Portions of this study were presented at the annual meeting of the Southeastern Psychological Association in New Orleans. Louisiana. March 1994. Thanks are extended to Laura Hand for her assistance with data collection.
Why It Can't Happen to Me: The Base Rate Matters, But Overestimating Skill Leads to Underestimating Risk1
Article first published online: 31 JUL 2006
Journal of Applied Social Psychology
Volume 27, Issue 9, pages 760–780, May 1997
How to Cite
Greening, L. and Chandler, C. C. (1997), Why It Can't Happen to Me: The Base Rate Matters, But Overestimating Skill Leads to Underestimating Risk. Journal of Applied Social Psychology, 27: 760–780. doi: 10.1111/j.1559-1816.1997.tb00658.x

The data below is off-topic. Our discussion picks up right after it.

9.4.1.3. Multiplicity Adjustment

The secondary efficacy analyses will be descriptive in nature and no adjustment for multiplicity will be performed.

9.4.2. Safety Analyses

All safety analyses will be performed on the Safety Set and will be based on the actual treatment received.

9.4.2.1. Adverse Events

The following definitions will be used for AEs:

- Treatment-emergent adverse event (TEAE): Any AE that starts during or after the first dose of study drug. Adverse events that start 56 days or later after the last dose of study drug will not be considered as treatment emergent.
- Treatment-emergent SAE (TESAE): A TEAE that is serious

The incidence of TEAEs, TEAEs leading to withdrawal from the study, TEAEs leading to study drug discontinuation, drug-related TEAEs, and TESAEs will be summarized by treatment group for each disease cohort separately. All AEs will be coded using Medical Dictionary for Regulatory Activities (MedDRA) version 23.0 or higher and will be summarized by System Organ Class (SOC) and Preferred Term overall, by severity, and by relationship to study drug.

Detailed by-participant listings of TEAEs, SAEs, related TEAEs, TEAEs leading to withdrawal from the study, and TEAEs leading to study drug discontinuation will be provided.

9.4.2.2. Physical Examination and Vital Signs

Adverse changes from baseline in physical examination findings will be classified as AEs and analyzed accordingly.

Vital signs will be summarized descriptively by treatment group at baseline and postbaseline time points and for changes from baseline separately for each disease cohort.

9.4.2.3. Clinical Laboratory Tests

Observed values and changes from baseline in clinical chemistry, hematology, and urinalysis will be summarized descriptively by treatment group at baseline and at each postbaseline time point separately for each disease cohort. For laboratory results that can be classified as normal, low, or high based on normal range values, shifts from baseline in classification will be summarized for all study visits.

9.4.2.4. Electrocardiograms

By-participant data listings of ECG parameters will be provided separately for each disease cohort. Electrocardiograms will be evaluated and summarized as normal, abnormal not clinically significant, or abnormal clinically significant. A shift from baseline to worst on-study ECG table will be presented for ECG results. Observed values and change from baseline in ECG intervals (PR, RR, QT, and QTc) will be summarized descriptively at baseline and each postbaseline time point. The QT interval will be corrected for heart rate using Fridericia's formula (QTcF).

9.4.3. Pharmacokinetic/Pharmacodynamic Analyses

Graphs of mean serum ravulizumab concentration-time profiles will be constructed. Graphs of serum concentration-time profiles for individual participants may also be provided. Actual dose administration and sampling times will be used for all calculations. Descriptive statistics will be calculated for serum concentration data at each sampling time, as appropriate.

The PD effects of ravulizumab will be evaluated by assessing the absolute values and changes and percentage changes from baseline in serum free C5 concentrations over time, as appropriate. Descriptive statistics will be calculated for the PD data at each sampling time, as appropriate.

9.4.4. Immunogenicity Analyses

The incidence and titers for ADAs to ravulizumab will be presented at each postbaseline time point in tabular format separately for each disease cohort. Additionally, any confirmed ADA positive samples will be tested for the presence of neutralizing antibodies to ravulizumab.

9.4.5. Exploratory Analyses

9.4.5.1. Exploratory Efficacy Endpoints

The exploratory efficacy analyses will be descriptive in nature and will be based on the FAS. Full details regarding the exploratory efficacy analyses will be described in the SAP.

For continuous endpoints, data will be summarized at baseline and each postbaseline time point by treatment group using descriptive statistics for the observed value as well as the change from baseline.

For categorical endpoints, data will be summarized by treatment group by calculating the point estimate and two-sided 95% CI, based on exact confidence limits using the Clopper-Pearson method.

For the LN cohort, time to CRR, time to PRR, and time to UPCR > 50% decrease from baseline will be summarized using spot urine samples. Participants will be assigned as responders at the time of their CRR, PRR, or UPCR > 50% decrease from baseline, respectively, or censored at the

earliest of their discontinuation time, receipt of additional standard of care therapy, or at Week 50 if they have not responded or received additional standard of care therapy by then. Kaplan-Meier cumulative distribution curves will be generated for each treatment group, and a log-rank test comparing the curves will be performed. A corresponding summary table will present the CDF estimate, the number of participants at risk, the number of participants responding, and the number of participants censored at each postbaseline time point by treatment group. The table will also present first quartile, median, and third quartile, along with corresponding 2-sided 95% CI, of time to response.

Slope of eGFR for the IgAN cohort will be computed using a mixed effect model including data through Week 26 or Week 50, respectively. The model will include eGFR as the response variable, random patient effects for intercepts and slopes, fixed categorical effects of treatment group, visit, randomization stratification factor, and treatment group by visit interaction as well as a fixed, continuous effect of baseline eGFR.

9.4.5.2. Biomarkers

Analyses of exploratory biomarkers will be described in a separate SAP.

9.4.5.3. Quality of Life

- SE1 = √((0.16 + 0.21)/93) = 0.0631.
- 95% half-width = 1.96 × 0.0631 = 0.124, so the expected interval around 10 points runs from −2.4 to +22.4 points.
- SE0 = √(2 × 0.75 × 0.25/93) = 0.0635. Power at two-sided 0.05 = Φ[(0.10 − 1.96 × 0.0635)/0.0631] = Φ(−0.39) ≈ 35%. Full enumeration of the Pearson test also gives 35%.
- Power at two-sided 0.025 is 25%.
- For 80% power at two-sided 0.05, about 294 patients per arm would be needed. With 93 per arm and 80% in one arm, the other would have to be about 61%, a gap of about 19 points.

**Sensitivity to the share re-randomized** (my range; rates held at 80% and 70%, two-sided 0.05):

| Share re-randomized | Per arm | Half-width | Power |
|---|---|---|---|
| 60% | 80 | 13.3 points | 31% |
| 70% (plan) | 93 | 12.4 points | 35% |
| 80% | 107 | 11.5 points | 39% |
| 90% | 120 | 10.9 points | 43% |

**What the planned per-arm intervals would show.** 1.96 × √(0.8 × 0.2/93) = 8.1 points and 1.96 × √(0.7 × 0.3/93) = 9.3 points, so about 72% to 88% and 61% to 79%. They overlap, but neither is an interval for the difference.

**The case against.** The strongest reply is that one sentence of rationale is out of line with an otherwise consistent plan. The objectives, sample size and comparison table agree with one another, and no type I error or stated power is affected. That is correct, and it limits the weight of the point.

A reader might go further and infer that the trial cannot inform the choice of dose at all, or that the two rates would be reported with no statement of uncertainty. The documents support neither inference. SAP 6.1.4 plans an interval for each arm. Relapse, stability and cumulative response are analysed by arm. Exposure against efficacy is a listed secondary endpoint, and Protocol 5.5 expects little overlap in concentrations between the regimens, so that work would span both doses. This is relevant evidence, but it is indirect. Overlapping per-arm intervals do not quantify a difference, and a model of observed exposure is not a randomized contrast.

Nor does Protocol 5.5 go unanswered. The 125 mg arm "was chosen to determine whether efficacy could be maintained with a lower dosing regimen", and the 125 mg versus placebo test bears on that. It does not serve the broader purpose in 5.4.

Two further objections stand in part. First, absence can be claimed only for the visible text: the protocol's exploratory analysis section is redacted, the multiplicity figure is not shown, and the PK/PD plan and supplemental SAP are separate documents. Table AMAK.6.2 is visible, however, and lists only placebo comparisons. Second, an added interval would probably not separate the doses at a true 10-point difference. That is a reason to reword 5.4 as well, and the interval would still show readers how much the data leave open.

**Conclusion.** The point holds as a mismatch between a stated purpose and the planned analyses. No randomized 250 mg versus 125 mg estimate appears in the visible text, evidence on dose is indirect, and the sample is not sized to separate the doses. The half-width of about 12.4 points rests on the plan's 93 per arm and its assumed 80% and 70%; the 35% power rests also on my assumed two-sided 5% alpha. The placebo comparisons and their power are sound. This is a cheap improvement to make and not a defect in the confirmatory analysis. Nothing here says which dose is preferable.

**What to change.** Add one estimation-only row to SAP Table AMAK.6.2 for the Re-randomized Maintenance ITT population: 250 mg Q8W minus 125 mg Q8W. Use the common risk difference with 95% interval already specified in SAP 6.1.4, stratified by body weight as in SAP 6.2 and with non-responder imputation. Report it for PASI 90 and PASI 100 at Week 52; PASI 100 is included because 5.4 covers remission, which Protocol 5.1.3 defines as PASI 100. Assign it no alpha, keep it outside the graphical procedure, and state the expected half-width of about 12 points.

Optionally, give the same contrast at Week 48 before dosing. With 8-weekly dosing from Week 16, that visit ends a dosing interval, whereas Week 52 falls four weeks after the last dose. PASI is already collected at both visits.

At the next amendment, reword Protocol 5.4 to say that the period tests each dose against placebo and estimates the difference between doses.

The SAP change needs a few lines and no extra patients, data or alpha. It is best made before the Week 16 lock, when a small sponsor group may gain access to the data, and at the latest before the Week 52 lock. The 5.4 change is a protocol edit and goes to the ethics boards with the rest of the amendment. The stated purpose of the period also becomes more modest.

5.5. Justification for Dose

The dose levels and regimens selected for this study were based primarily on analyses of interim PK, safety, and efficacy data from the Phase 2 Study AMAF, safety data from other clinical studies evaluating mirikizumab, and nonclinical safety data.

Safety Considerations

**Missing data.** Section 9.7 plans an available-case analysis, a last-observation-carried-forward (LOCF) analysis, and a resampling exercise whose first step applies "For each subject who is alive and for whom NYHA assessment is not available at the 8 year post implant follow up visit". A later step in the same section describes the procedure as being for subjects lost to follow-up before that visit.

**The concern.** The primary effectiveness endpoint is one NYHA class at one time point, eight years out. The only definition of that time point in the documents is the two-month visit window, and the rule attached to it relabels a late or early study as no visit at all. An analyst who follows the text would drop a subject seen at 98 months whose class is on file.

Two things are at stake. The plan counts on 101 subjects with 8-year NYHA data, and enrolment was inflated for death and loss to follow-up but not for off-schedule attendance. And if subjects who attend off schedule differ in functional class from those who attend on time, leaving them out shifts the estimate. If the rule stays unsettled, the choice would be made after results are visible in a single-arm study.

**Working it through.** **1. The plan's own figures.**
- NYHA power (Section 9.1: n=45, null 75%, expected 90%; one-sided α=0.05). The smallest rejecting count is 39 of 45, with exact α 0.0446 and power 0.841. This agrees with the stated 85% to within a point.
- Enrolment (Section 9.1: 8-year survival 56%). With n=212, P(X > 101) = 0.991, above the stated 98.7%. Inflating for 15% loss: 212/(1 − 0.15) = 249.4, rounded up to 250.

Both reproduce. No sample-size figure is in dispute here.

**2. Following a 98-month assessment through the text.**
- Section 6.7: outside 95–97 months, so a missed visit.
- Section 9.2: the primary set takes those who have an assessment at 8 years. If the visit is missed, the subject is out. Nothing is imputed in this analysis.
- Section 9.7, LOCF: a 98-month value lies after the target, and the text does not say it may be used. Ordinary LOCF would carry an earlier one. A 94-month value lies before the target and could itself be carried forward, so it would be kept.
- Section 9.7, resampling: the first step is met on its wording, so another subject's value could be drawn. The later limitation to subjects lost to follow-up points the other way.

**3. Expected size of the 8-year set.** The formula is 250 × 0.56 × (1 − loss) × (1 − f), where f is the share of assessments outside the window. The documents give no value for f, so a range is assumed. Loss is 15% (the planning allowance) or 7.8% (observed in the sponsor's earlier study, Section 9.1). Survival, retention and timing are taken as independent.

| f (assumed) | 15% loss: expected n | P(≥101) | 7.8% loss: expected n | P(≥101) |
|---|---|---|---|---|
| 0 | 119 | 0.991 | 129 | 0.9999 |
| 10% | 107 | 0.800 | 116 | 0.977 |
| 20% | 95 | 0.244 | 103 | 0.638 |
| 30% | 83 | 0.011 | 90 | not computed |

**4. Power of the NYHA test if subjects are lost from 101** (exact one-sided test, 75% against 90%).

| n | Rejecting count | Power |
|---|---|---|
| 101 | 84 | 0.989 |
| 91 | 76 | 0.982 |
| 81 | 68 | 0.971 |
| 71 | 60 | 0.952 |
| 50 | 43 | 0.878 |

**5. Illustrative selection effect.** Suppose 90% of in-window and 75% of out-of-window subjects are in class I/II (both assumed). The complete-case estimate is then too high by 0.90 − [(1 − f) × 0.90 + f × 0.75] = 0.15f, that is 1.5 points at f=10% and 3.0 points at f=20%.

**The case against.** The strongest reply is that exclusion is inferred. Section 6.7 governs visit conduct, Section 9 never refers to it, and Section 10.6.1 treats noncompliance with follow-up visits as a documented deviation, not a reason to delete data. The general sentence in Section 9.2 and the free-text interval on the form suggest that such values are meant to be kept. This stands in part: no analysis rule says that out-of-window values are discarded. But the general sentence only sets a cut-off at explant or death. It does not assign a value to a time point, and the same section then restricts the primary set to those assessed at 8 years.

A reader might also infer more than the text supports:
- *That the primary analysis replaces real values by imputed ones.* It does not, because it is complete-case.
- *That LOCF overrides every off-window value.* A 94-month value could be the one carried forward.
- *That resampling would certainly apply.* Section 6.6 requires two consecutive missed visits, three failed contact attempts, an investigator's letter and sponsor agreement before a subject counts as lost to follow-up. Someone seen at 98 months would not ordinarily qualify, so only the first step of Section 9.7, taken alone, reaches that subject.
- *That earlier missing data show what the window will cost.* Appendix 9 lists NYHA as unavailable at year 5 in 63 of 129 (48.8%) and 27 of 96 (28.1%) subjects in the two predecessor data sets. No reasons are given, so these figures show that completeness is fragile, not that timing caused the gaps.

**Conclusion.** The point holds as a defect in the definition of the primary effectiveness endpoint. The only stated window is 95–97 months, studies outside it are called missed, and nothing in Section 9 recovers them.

- Issue published online: 31 JUL 2006
- Article first published online: 31 JUL 2006
Undergraduates (N = 330) estimated their risk for aversive events (e.g., motor vehicle accident), in which we varied personal control (e.g., driver = self or other) and bogus base rates (high vs. low). Base rate data influenced risk estimates, but people underestimated their risk if they were the agent (e.g., the driver) rather than if another person was the agent. Justifications for estimates suggested that the base rate was perceived to be the risk for the average person. Most people then adjusted their estimates for a negative outcome downward because they believed that they were better than average on a skill (e.g., driving skill) that was perceived to be causally related to the event.